Can Leopard Geckos Swim?

© Vladislav_Bagnyuk/

Written by Hailey Pruett

Published: February 27, 2024

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Many species of lizards and geckos are surprisingly adept swimmers, but what about the ever-popular leopard gecko? Do these adorable little lizards have the right body structures and adaptations for swimming, or is it best to avoid putting them in water altogether? Below, we’ll explore whether or not leopard geckos can swim and when, if ever, a bath is appropriate for them.

Can Leopard Geckos Swim? Are They Good Swimmers?



geckos are not natural swimmers.

©LHolmes Photography/

To get straight to the point, leopard geckos are unfortunately not strong swimmers. Their bodies are best equipped for very dry, sandy, rocky, desert-like environments that have very little water. They are not naturally drawn to water and do not enjoy swimming.

Furthermore, unlike most gecko species, leopard geckos have long, thin toes with small claws. These claws lack sticky toe pads altogether. As a result, they generally stay low to the ground and avoid deep water. In fact, they mostly avoid water in the wild entirely other than to take a brief drink to stay hydrated. Their claws are more suitable for digging through sandy substrate rather than swimming or climbing. While some gecko species can swim and even have webbed feet, leopard geckos are not one of them.

Additionally, a leopard gecko’s long, low body and short, stubby limbs are similarly not ideal for swimming. They’re experts at digging and wiggling through the sandy substrate and gripping onto rocks and stumps with their short claws. However, when it comes to swimming, they’re just not naturally inclined to do so due to their body plans.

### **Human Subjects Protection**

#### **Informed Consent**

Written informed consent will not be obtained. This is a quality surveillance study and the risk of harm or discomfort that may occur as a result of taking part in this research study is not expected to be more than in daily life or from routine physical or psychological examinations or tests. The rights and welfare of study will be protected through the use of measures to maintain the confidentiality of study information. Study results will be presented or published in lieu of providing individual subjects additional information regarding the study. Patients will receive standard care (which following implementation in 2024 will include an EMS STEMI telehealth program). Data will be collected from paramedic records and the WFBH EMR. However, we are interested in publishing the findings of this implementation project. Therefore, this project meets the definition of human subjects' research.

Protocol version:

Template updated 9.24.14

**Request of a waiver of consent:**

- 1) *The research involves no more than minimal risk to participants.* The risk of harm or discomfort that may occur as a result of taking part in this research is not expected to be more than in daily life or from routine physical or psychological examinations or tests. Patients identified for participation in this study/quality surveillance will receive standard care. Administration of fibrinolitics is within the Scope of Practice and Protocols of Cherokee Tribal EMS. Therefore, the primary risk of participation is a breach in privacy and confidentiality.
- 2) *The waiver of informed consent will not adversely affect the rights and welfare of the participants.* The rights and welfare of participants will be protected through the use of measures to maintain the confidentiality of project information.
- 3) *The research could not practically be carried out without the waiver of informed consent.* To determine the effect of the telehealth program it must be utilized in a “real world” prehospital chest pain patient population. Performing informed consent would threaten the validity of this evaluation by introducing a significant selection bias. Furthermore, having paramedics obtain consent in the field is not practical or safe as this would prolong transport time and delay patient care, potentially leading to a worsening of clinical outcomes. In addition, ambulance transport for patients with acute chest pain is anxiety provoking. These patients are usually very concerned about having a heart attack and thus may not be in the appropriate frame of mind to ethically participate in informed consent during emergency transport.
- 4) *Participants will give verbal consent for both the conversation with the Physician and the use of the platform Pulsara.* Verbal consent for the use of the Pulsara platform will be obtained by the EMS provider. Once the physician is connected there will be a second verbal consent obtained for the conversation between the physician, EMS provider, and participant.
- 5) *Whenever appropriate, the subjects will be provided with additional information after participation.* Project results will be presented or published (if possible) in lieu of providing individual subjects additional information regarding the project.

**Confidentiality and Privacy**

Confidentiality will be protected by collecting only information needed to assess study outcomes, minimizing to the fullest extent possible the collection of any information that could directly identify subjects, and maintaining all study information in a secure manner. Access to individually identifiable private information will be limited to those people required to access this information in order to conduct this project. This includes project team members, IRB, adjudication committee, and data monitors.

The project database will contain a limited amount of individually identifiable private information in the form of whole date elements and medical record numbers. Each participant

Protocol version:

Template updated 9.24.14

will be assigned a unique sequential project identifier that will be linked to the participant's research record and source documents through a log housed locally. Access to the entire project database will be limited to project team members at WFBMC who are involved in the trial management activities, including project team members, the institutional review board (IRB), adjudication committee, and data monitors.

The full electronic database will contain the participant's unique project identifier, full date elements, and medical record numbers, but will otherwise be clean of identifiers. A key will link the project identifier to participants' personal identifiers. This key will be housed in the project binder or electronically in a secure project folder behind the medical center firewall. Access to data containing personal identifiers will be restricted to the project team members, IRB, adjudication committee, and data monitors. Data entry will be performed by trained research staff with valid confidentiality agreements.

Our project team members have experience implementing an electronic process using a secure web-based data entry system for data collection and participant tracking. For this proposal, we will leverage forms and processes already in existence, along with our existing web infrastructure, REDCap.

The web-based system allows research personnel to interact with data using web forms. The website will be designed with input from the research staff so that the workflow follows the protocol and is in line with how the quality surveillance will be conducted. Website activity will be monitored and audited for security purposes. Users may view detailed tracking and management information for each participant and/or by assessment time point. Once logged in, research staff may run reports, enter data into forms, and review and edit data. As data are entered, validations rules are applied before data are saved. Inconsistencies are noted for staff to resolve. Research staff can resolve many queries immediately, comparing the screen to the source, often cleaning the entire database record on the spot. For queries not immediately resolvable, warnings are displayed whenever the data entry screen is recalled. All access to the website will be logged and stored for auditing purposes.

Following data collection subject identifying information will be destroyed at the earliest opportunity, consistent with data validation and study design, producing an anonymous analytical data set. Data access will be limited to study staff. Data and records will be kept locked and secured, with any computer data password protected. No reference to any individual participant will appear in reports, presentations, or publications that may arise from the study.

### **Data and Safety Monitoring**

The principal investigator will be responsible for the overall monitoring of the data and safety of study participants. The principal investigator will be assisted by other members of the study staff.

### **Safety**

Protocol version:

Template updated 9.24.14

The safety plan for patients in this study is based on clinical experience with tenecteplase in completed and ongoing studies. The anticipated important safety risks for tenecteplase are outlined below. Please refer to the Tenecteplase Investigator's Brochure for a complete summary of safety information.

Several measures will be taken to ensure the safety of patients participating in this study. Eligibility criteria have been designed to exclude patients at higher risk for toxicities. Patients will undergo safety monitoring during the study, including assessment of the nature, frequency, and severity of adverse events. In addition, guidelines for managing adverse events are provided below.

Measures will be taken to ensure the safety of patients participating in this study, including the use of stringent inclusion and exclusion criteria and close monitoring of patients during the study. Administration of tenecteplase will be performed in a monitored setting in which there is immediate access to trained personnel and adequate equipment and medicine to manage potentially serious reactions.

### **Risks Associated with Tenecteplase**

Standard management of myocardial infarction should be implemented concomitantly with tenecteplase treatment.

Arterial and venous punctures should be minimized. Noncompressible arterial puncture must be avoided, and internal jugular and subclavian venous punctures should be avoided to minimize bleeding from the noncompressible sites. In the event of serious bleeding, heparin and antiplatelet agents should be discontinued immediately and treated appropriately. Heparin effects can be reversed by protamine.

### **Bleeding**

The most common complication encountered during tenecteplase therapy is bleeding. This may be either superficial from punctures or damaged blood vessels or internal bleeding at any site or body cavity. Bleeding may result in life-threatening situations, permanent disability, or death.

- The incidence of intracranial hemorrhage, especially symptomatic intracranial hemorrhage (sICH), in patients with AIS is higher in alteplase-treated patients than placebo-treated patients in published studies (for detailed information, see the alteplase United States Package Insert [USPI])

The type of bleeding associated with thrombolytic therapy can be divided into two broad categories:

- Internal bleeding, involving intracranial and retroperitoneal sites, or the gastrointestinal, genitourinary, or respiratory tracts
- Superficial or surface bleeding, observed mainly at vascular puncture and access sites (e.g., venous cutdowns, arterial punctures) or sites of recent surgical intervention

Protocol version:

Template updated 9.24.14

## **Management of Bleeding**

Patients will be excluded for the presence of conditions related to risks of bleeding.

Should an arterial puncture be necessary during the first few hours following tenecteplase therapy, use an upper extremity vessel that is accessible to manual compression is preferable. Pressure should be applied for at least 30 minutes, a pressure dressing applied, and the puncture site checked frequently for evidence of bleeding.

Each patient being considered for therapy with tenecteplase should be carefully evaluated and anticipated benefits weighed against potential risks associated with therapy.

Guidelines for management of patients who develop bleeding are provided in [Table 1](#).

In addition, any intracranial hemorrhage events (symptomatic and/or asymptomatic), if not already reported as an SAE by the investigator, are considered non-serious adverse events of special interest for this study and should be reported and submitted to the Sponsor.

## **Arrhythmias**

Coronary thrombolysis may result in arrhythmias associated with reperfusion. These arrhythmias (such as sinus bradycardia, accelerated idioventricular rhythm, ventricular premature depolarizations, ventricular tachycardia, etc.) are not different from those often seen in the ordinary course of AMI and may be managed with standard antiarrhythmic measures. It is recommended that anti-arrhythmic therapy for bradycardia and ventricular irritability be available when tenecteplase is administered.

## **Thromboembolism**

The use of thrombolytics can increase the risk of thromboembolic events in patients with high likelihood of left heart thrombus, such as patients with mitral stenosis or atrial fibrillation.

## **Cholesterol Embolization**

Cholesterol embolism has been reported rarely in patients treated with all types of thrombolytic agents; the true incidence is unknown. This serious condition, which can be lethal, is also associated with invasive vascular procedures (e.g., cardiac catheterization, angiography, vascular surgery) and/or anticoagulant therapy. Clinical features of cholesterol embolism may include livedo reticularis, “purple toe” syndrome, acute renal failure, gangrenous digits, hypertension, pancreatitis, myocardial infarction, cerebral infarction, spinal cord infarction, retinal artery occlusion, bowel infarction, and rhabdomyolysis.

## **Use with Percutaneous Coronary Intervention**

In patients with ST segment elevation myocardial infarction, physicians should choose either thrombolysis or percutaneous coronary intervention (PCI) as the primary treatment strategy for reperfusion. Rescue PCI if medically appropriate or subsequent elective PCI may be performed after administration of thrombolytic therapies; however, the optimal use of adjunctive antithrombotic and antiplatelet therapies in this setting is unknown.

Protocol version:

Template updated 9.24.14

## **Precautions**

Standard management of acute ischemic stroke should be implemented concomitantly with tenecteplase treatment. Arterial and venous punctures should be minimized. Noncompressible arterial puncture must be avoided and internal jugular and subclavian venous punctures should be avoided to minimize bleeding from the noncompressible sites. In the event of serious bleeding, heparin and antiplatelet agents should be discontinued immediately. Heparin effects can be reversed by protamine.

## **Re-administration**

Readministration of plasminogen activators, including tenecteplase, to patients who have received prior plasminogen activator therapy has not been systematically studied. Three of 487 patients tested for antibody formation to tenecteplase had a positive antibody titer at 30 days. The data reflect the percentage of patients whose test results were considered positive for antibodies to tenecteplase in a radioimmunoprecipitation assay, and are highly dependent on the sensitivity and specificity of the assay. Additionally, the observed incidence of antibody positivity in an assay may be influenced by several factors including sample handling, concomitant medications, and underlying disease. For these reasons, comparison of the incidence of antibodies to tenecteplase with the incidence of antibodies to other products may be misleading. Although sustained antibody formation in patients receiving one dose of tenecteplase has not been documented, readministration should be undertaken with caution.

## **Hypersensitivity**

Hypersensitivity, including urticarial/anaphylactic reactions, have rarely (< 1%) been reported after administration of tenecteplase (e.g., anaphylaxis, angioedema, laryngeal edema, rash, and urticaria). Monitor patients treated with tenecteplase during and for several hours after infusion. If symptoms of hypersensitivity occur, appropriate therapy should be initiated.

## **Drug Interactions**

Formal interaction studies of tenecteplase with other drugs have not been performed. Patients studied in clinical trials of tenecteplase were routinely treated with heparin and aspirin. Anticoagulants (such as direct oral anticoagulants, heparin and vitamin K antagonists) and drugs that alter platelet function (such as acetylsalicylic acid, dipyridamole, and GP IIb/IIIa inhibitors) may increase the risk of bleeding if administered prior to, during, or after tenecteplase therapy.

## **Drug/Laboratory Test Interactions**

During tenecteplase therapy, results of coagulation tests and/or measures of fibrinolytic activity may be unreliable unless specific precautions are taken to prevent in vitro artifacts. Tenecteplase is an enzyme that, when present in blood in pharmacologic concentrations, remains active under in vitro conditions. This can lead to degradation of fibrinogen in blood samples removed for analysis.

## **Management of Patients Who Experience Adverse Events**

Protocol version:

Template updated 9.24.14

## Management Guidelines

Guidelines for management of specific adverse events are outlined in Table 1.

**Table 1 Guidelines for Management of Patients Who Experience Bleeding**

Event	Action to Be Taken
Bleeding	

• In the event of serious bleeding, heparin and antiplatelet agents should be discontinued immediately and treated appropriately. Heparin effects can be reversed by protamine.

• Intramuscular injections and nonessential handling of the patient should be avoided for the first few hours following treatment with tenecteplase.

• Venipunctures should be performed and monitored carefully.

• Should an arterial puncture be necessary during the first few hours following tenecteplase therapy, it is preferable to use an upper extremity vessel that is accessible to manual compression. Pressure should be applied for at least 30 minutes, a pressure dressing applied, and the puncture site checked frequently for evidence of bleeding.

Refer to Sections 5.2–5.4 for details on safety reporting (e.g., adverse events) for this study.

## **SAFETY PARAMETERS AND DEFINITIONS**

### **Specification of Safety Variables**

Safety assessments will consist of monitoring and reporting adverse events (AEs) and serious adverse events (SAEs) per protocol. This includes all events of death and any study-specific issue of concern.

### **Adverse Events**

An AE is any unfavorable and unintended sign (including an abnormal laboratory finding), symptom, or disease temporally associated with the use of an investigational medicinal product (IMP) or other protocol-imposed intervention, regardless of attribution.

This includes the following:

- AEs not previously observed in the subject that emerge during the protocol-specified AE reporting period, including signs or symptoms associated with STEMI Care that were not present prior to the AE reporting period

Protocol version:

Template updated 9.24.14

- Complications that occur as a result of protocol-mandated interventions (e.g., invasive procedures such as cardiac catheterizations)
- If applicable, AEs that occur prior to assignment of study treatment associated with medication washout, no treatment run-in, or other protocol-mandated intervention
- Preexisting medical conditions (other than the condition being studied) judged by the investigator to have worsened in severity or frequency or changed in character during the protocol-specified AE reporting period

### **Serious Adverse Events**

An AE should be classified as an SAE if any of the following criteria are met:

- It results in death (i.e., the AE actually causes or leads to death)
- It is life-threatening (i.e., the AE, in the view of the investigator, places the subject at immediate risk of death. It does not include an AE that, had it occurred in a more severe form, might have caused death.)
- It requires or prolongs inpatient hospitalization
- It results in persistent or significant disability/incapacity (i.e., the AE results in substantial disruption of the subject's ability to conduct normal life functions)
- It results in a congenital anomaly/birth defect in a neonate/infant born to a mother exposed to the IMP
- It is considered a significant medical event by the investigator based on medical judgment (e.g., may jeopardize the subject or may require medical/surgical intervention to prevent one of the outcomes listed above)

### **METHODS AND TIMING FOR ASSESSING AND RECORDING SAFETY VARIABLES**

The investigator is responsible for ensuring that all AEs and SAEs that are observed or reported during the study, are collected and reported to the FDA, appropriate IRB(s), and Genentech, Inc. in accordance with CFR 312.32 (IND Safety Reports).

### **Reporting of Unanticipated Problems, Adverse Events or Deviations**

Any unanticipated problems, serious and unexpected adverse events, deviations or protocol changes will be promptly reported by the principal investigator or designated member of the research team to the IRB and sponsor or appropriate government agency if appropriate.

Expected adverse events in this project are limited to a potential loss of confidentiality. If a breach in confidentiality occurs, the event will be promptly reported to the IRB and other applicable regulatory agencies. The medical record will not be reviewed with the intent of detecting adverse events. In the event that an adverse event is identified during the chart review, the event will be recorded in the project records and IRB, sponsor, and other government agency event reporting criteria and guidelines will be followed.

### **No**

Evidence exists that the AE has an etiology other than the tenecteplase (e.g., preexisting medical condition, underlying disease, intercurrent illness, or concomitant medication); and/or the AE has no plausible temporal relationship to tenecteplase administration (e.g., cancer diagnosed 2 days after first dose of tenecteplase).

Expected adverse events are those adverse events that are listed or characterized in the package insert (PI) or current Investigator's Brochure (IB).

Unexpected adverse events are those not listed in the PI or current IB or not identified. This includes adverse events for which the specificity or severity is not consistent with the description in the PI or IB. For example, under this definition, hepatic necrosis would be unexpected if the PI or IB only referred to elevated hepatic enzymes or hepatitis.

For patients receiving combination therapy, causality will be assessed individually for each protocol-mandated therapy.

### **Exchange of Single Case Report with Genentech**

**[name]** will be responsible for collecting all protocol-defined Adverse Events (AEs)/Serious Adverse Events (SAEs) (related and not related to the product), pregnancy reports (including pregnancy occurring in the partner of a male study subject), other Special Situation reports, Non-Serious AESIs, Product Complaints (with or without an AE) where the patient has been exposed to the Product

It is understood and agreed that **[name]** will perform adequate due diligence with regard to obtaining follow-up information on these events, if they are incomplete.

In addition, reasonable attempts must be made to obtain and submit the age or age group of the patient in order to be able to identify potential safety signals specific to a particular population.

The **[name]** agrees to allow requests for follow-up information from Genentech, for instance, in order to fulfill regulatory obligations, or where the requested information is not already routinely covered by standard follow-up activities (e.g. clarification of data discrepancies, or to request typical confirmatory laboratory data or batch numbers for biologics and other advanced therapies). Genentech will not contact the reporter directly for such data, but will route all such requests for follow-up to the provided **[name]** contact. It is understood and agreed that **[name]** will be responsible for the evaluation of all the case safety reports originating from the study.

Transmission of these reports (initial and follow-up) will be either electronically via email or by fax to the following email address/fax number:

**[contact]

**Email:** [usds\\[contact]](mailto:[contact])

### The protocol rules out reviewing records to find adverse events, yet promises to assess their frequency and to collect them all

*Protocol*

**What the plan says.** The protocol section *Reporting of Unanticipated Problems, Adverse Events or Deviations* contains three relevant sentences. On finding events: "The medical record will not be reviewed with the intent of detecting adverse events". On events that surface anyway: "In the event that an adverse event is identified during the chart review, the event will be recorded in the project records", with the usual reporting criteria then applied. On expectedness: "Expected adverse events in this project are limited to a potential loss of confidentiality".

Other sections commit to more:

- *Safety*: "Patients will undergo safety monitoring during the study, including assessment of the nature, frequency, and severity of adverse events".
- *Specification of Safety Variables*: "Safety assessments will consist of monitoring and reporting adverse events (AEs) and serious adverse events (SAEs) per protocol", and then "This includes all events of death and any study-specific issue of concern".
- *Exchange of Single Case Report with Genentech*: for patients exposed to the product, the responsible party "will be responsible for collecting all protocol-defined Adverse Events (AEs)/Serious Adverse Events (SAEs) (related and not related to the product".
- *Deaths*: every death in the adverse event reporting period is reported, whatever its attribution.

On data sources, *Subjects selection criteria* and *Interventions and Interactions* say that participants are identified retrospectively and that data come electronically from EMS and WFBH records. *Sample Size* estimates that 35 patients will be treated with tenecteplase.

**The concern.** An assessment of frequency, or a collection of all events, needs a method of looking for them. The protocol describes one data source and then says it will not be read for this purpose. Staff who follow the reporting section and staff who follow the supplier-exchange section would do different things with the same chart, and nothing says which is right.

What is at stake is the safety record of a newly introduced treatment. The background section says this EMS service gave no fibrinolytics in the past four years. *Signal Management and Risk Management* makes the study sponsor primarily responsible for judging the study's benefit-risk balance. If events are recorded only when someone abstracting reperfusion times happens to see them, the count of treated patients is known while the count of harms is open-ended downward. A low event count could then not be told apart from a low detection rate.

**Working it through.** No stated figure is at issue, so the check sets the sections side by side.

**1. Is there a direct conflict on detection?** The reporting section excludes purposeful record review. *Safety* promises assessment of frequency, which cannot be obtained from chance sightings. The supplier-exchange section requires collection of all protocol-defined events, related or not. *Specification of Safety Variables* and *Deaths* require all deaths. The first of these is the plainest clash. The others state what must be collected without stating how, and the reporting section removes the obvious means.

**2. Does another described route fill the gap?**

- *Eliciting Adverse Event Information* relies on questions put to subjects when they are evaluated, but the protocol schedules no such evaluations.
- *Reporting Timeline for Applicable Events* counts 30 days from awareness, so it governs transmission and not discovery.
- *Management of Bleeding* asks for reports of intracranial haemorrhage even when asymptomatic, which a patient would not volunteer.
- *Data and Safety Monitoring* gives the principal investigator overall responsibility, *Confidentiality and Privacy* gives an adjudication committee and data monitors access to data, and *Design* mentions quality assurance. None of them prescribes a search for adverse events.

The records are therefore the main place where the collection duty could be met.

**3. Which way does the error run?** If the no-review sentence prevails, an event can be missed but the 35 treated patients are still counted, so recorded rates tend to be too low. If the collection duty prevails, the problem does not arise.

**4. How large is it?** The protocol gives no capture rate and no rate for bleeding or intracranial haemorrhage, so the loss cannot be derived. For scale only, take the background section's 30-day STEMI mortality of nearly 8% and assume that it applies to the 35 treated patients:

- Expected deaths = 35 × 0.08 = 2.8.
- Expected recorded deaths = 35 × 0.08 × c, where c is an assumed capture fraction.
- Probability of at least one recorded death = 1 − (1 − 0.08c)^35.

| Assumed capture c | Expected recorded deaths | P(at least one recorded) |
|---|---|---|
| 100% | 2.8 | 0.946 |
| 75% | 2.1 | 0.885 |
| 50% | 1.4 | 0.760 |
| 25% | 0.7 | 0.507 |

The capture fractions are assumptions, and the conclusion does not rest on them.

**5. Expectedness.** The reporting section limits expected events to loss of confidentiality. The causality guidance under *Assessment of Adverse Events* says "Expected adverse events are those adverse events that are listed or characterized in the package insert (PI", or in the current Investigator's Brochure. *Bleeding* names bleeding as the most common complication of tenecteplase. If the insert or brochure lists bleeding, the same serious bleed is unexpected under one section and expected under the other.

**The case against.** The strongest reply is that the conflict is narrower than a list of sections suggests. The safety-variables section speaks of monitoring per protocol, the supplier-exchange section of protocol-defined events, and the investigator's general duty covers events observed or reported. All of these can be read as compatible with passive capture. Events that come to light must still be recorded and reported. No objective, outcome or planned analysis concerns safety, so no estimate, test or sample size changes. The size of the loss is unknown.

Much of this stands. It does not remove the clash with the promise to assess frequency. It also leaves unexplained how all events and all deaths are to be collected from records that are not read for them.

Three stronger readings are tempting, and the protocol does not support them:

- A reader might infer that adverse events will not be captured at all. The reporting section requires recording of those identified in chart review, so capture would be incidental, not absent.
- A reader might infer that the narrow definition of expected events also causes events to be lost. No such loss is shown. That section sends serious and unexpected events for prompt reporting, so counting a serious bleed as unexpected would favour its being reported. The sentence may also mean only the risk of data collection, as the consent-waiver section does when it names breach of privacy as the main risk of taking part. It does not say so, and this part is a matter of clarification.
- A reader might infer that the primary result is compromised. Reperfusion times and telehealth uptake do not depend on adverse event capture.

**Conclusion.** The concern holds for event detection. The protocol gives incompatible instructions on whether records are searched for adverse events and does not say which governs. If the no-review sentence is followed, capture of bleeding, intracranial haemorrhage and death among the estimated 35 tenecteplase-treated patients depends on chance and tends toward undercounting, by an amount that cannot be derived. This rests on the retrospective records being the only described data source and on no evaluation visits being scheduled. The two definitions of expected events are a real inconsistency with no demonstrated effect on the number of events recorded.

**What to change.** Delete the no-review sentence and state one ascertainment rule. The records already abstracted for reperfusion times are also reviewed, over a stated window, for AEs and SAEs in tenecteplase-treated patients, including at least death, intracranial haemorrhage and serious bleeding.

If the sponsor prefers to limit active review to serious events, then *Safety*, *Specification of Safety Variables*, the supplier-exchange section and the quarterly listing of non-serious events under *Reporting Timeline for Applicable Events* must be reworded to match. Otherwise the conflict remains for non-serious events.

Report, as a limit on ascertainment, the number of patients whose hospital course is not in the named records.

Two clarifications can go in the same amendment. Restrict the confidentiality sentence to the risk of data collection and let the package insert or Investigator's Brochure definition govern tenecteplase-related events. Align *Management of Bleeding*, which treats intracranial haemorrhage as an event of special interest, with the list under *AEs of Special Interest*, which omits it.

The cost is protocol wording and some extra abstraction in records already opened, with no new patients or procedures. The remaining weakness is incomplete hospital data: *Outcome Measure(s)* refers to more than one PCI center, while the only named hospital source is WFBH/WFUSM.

Overall, it’s not a good idea to take your leopard gecko for a swim! If you submerge them in deep water, they could drown very quickly. They could also injure themselves or drop their tail as a stress response. Even if you could put tiny lizard-sized floaties on their arms, simply introducing them to deep water could suddenly seriously injure or, at the very least, deeply traumatize them.

However, while swimming is out of the question for leopard geckos, a brief soak in a small, shallow tub of water can be helpful when they are shedding, constipated, or dehydrated. Let’s explore this in more detail below.

Do Leopard Geckos Need Baths?


Some leopard geckos enjoy and can benefit from an occasional soak in warm, shallow water.


While your gecko doesn’t need a bath with soap and water like a human or even a dog, soaking them briefly in very shallow, warm water can help them shed and allow them to rehydrate. If your gecko has a bit of stuck shed, hasn’t pooped in a few days, or has become dehydrated due to a health issue, a soak can be therapeutic for them.

The best perk of a warm soak for a leopard gecko is loosening stuck shed to better facilitate the shedding process. While your geckos should already have a humid hide in their enclosure, sometimes (particularly with younger geckos) shedding skin can be partially retained. As a result, the gecko may struggle to remove all of the shedding skin on their own. We’ll go into more detail as to how to soak your leopard gecko below.